School Turnaround Goals vs. Measurement

Punita RiceAcademia

It’s Fall semester! Which means the weather is starting to cool off, pumpkin flavored things are showing up everywhere, and my new classes, and the coursework that comes with them, are underway. One of my new courses this semester is Turnaround Leadership in Schools and Educational Organizations, which is one of my specialization courses. The purpose of this course is to build a deep knowledge of the educational (and policy-based) challenges school and other educational leaders may face in turnaround situations, while exploring instructional, human capital, and change management turnaround strategies. The coursework also involves research from various fields, with a focus on implementation of high leverage change strategies (including distributed leadership, recruitment, training, evaluation, data-based interventions, and outside partnerships) for supporting turnaround in high poverty schools, as well as other educational organizations. In my case, I will also be examining how such high leverage change strategies might support potential interventions for ameliorating my problem of practice and research area. Pretty amazing, yeah?

In the first session of this phenomenal course, we explored education policy reform, and examined a few case studies. We were then asked to speak to the duality of education policy discussions, and the school reform efforts which flow from them. Our first major discussion prompt asked us to reflect on insights that emerged for us about the dynamics influencing this duality, based on the work of Charles Payne, and on the fascinating case of Norview High School.

School Turnaround Goals vs. Measurement

Examining the story of Norview High School (National Association of Secondary Principals, 2013), and the story of struggling schools (Payne, 2008), has led to some insights into the disconnect between the imagined success of education policy proposals and discussions, and the reality of how success is measured in real urban schools. The tendency to try and measure growth using some elusive universal metric may be at the root of the disconnect between what people imagine occurs within school reform, and what really happens in urban schools, particularly those in poor neighborhoods.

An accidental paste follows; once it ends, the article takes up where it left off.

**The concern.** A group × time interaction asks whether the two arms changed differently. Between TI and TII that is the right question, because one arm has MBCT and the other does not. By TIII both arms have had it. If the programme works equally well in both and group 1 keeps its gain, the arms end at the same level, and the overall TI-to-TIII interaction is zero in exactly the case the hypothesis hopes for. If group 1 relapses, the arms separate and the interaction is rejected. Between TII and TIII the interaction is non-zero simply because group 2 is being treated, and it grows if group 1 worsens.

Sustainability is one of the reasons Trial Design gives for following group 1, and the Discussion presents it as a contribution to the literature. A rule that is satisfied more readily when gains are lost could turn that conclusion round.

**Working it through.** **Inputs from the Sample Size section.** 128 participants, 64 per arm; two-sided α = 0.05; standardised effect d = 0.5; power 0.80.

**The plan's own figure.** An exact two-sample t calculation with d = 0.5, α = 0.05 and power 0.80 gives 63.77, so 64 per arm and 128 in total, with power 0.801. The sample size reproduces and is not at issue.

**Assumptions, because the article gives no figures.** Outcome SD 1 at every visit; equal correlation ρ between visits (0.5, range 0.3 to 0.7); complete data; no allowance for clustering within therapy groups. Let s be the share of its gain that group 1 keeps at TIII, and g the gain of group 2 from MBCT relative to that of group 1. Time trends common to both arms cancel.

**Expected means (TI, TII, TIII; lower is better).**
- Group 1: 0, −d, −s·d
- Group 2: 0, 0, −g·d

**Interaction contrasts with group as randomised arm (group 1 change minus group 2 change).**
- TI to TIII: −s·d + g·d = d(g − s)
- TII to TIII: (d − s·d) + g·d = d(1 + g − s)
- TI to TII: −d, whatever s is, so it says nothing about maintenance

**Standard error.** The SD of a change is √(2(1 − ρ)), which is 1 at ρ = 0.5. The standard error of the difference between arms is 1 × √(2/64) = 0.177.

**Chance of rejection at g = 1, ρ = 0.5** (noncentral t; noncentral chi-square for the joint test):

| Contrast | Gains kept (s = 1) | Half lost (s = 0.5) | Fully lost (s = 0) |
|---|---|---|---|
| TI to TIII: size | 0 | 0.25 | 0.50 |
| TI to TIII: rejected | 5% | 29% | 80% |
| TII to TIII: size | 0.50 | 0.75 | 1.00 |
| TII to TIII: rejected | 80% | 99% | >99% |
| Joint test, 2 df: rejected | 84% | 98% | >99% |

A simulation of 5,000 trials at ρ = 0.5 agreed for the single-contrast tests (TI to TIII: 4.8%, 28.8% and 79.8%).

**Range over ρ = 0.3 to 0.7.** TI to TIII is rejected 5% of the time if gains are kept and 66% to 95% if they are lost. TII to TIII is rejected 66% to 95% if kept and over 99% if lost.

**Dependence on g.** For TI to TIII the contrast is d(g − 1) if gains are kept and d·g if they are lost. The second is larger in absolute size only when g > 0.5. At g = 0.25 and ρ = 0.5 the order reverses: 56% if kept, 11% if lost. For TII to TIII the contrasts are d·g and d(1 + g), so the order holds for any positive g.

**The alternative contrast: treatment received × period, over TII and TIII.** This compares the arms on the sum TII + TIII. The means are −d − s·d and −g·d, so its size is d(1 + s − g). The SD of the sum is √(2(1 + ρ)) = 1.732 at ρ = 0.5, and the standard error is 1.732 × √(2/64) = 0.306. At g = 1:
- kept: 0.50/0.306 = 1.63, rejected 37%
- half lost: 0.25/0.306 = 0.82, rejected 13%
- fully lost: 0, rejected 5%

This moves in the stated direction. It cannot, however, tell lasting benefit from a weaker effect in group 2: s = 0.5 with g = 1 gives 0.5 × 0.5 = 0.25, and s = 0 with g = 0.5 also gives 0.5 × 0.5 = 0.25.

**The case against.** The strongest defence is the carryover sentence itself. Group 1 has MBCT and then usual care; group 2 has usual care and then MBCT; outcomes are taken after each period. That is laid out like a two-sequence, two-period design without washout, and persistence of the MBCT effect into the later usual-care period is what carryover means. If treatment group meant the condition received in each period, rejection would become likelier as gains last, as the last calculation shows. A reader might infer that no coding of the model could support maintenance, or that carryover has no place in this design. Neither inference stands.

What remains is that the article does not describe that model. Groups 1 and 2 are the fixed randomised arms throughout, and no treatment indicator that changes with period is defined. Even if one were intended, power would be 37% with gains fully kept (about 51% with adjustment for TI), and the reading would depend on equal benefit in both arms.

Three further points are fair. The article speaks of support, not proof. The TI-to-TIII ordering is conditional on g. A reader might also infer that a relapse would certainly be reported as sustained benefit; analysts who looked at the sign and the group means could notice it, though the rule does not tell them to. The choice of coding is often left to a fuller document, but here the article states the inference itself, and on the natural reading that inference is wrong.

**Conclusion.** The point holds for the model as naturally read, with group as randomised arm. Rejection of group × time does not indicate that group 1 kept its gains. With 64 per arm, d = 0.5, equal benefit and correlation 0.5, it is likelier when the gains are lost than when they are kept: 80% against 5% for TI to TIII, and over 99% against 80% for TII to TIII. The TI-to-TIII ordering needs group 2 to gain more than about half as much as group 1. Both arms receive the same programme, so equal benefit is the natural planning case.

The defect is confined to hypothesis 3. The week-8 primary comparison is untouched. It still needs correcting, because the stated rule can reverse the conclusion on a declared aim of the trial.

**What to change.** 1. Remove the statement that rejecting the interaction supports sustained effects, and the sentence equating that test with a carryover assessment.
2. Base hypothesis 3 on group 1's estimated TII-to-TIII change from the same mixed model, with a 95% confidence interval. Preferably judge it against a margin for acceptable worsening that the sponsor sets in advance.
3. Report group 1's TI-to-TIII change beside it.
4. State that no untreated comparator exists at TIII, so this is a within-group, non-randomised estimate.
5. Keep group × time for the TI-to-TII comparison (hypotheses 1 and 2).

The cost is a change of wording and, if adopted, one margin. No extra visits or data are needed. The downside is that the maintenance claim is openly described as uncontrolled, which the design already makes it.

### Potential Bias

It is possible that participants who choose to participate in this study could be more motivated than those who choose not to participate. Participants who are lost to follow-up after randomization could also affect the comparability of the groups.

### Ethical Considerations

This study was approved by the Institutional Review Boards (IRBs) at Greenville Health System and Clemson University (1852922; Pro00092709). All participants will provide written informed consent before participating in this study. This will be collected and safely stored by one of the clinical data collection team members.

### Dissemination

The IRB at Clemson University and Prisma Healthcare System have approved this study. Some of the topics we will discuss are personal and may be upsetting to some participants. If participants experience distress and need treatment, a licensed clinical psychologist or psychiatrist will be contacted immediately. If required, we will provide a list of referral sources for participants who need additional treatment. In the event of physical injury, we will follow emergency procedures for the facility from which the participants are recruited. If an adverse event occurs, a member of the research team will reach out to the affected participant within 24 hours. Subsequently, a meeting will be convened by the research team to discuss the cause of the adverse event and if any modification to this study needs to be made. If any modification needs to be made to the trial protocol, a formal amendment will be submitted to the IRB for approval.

Marjorie Stealey’s vision for Norview High, for instance, emphasized relationship-building and leadership rather than exclusively on improving standardized test scores; it was intended as a means of combating some of the greatest challenges a school can possibly face: gangs, low expectations of everyone, extremely low scores, and a poor teaching and learning climate (National Association of Secondary Principals, 2013). Her goals for the school included improving the environment, improving students’ involvement in more advanced coursework, and bettering the teaching and learning environment; these goals were important, actionable, and most importantly, specific to the unique challenges faced by Norview (National Association of Secondary Principals, 2013). These goals were sought to empower students and staff, unlike the approaches taken by some principals in Chicago, as discussed by Payne (2008).

Yet, if someone measured the overall growth and improvement of Stealey’s school based on a single static and universal metric — such as standardized test scores — perhaps, compared with other schools, Norview would have continued to look like a failing school, even after Stealey’s vision was successfully implemented.

This is unfortunate, because the growth of a school, like the growth of any individual student, cannot be measured by some universal metric. If a student facing unique and specific challenges failed to meet proficient standard on some universal national test, the public would not call that student failing; they would call for an examination of his or her growth in comparison to last year’s performance, and recommend the student’s teachers consider what accommodations or supports he or she might need in order to meet that standard. In the same way, assessing a school’s performance or growth should account for its past performance in relevant areas, and should account for its unique and specific challenges. This does involve holding all teachers to a high standard, rather than letting them settle into doing the bare minimum, as some teachers may tend to (Payne, 2008).

Assessing schools’ growth also does not necessitate the lowering of standards; rather it requires more careful and qualitative examination. After all, Stealey’s vision was a success when it came to their biggest challenges: their high school no longer had the lowest test scores in their district, they reshaped their approach to working with teachers, they improved the drop-out rate, attendance, and the graduation rate, they involved all of their students in leadership activities, and the school went on to become a Breakthrough High School (National Association of Secondary Principals, 2013).

Read on for references.

References

National Association of Secondary Principals (2013). Principal Leadership. Norview high school: Leadership fosters achievement, 54-59 Retrieved from http://www.nassp.org/Content/158/PLmay13_norview.pdf

Payne, C. M. (2008). So much reform, so little change: The persistence of failure in urban schools. Cambridge, MA: Harvard Education Press.